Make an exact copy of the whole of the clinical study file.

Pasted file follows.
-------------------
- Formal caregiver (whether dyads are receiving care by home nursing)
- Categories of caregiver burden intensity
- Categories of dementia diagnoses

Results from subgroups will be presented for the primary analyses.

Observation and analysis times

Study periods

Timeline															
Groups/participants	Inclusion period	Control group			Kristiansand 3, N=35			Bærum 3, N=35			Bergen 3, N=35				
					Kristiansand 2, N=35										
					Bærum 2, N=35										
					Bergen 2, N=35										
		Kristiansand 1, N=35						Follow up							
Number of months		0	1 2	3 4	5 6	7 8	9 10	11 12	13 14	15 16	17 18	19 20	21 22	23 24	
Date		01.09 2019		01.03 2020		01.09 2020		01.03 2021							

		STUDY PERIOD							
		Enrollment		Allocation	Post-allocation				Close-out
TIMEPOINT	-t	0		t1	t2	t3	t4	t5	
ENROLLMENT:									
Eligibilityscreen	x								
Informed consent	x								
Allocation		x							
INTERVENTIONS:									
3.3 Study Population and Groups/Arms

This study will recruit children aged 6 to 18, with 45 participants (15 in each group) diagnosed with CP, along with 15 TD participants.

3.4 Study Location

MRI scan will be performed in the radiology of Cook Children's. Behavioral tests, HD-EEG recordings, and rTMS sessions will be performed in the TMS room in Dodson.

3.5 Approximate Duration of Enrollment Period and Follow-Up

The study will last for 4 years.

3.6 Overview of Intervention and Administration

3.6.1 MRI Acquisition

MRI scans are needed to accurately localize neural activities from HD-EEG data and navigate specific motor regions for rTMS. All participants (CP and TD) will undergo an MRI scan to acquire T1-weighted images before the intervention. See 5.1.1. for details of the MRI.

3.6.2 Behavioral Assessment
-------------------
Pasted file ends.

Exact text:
- Formal caregiver (whether dyads are receiving care by home nursing)
- Categories of caregiver burden intensity
- Categories of dementia diagnoses

Results from subgroups will be presented for the primary analyses.

Observation and analysis times

Study periods

Timeline															
Groups/participants	Inclusion period	Control group			Kristiansand 3, N=35			Bærum 3, N=35			Bergen 3, N=35				
					Kristiansand 2, N=35										
					Bærum 2, N=35										
					Bergen 2, N=35										
		Kristiansand 1, N=35						Follow up							
Number of months		0	1 2	3 4	5 6	7 8	9 10	11 12	13 14	15 16	17 18	19 20	21 22	23 24	
Date		01.09 2019		01.03 2020		01.09 2020		01.03 2021							

		STUDY PERIOD							
		Enrollment		Allocation	Post-allocation				Close-out
TIMEPOINT	-t	0		t1	t2	t3	t4	t5	
ENROLLMENT:									
Eligibilityscreen	x								
Informed consent	x								
Allocation		x							
INTERVENTIONS:									
3.3 Study Population and Groups/Arms

This study will recruit children aged 6 to 18, with 45 participants (15 in each group) diagnosed with CP, along with 15 TD participants.

3.4 Study Location

MRI scan will be performed in the radiology of Cook Children's. Behavioral tests, HD-EEG recordings, and rTMS sessions will be performed in the TMS room in Dodson.

3.5 Approximate Duration of Enrollment Period and Follow-Up

The study will last for 4 years.

3.6 Overview of Intervention and Administration

3.6.1 MRI Acquisition

MRI scans are needed to accurately localize neural activities from HD-EEG data and navigate specific motor regions for rTMS. All participants (CP and TD) will undergo an MRI scan to acquire T1-weighted images before the intervention. See 5.1.1. for details of the MRI.

3.6.2 Behavioral Assessment